‘Brazen Age’ a portrait of New York at the turn of the 20th Century

In “The Brazen Age,” David Reid paints a portrait of a frenzied and buoyant New York from the turn of the 20th century until a few years past World War II. It was an era that gave rise to burgeoning writers, artists and philosophers, a time when the city flourished because “it stood still” as Reid puts it. While war was devastating countries across the Atlantic, New York was largely unscathed, and to some degree the city grew out of the war.

Thousands of Europeans sought refuge in New York, most of them hoped for better lives away from the conflict. A culture of expatriates grew as a result. Hundreds of immigrants became some of the most influential New York writers and artists of their day, with the most notable success being Vladimir Nabokov, the author of “Lolita.”

Hundreds of more colorful anecdotes in “The Brazen Age” tell the tales of immigrants who had nothing, but succeeded in New York.

By the turn of the century, New York was considered the fountainhead of American life and culture. New York publishing giants along with the public dictated the tastes of the nation, and the rest of the world to a degree.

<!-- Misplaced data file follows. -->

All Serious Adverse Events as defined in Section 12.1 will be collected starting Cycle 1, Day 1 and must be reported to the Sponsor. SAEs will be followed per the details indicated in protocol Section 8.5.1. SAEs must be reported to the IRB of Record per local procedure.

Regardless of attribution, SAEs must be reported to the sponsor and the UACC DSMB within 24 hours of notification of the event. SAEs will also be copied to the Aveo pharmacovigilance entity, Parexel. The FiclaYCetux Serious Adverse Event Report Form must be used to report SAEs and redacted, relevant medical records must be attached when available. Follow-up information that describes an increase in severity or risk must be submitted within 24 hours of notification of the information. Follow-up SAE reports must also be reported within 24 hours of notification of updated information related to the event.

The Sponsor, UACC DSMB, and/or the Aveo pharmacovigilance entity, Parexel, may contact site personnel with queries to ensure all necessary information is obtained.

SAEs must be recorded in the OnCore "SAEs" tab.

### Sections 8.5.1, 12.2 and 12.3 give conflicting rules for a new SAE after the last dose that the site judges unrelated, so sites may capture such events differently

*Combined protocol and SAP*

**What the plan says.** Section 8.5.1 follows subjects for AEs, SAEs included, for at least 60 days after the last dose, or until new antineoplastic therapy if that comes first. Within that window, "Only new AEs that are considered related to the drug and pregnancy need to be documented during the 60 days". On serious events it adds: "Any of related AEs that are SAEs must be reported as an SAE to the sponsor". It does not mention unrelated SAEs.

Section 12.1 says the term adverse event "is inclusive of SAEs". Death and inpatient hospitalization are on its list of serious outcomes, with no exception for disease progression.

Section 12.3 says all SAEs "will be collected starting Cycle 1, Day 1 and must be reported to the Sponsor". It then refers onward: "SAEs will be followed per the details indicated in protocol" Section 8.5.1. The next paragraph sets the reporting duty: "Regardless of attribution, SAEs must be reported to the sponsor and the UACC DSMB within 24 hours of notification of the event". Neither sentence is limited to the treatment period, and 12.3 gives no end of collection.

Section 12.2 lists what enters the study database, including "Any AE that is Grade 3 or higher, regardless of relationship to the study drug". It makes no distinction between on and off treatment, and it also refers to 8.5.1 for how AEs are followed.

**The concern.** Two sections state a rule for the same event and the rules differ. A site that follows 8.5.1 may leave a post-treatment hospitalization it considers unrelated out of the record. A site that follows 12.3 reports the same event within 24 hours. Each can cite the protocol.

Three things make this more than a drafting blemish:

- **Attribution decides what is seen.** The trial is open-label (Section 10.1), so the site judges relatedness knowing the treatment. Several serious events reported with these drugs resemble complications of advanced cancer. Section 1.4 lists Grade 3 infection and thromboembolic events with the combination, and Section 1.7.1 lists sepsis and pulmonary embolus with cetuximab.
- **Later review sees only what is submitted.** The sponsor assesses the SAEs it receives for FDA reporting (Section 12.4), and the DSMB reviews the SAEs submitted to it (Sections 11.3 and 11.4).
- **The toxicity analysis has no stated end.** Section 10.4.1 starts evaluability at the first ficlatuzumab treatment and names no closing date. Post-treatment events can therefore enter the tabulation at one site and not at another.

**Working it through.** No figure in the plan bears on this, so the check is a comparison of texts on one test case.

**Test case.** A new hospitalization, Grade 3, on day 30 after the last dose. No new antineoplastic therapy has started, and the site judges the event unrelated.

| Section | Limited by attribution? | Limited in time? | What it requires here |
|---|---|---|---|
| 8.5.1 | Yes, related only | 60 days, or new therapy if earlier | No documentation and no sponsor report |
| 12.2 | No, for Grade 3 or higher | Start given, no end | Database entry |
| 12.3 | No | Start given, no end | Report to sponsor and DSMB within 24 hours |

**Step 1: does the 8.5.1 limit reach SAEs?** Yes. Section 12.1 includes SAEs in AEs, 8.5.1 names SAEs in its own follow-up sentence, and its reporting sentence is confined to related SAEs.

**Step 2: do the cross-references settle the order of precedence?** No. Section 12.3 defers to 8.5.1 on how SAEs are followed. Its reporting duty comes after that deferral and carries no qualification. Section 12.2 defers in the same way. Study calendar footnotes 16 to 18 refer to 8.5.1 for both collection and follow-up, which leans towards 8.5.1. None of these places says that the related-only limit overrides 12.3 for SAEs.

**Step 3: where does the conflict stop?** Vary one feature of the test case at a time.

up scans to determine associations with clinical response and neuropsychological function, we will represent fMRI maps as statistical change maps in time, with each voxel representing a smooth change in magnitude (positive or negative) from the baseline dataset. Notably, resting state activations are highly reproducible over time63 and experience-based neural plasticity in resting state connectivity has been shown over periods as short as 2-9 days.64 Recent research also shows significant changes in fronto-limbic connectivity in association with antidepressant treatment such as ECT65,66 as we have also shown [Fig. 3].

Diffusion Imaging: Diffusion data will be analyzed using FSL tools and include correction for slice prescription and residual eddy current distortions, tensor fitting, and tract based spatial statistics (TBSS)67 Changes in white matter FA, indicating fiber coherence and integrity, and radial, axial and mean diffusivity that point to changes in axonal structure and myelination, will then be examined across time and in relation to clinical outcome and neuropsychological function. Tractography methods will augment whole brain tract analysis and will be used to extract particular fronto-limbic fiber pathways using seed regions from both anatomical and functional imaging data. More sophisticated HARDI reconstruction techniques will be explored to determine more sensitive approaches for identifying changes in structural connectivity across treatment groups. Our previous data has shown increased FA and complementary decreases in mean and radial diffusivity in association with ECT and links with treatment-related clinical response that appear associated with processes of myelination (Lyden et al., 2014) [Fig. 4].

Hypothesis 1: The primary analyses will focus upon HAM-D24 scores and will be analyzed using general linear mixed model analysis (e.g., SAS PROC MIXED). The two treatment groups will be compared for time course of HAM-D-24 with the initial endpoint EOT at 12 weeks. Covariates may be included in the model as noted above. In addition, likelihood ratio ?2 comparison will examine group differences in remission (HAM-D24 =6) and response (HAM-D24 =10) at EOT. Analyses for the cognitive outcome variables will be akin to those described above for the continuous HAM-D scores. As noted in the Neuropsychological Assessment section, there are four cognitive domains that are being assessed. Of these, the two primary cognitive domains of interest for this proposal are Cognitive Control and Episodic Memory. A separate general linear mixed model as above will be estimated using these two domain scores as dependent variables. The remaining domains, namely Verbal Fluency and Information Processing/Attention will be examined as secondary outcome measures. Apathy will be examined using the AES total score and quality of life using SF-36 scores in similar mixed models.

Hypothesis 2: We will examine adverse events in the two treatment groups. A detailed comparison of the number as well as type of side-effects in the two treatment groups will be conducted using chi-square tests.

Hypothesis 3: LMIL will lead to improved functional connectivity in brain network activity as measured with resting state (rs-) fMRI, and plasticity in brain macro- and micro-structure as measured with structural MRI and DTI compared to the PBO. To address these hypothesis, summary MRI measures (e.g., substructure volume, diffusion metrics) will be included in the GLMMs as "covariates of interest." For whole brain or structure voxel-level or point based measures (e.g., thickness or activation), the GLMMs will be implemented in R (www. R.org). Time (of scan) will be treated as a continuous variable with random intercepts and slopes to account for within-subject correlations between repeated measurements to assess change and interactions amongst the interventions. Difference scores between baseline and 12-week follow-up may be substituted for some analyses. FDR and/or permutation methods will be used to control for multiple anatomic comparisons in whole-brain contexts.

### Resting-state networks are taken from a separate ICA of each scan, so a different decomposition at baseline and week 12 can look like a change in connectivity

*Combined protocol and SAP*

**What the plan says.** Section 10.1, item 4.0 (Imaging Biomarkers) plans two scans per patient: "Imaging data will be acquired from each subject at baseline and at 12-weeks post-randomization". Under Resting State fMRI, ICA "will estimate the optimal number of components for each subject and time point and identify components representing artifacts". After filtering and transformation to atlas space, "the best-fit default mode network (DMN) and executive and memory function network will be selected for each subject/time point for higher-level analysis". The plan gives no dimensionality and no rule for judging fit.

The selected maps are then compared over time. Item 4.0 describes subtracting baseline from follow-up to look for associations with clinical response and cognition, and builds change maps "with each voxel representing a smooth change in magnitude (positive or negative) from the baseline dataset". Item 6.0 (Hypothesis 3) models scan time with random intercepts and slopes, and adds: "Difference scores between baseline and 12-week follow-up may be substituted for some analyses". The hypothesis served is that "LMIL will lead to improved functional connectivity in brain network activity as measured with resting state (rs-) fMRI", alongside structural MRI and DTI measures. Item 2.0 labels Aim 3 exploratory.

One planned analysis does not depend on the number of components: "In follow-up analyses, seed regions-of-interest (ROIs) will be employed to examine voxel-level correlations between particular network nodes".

“Down to the first World War, (New York) had yielded precedence in financial fields to London, in artistic fields in Paris and in musical fields to Berlin,” writes Allan Nevins, a former journalist turned Columbia University professor.

Reid’s thesis shows that immigration was the boon that moved the city forward.

One grievance that can be said about Reid’s work is that his emphasis on the New York literati pushes other characters and scenes to the sidelines. Reid misses opportunities to explore how radio, film and television grew out of New York. He brushes radio as a “headline service,” deficient of relaying news as well as newspapers had, yet the effect that radio had on mass communication changed the global media landscape forever.

Reid will be leading a discussion related to his book at The City Museum of New York on March 30, which will be followed by a book signing and reception.


“The Brazen Age: New York City and the American Empire: Politics, Art and Bohemia,”  published by Pantheon, is on sale for $30.00.